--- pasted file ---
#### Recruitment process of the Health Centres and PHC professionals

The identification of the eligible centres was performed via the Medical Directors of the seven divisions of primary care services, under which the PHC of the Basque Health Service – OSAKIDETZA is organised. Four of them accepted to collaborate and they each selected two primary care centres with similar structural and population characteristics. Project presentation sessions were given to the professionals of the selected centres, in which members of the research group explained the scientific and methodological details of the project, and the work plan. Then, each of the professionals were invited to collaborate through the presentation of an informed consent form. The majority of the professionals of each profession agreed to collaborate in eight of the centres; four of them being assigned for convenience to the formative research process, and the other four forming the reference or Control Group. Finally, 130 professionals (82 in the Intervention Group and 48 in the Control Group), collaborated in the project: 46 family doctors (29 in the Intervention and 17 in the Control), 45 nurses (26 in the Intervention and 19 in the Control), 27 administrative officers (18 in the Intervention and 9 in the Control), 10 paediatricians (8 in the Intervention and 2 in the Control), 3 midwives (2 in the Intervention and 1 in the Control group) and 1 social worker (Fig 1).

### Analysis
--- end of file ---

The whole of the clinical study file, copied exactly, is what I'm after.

#### Recruitment process of the Health Centres and PHC professionals

The identification of the eligible centres was performed via the Medical Directors of the seven divisions of primary care services, under which the PHC of the Basque Health Service – OSAKIDETZA is organised. Four of them accepted to collaborate and they each selected two primary care centres with similar structural and population characteristics. Project presentation sessions were given to the professionals of the selected centres, in which members of the research group explained the scientific and methodological details of the project, and the work plan. Then, each of the professionals were invited to collaborate through the presentation of an informed consent form. The majority of the professionals of each profession agreed to collaborate in eight of the centres; four of them being assigned for convenience to the formative research process, and the other four forming the reference or Control Group. Finally, 130 professionals (82 in the Intervention Group and 48 in the Control Group), collaborated in the project: 46 family doctors (29 in the Intervention and 17 in the Control), 45 nurses (26 in the Intervention and 19 in the Control), 27 administrative officers (18 in the Intervention and 9 in the Control), 10 paediatricians (8 in the Intervention and 2 in the Control), 3 midwives (2 in the Intervention and 1 in the Control group) and 1 social worker (Fig 1).

### Analysis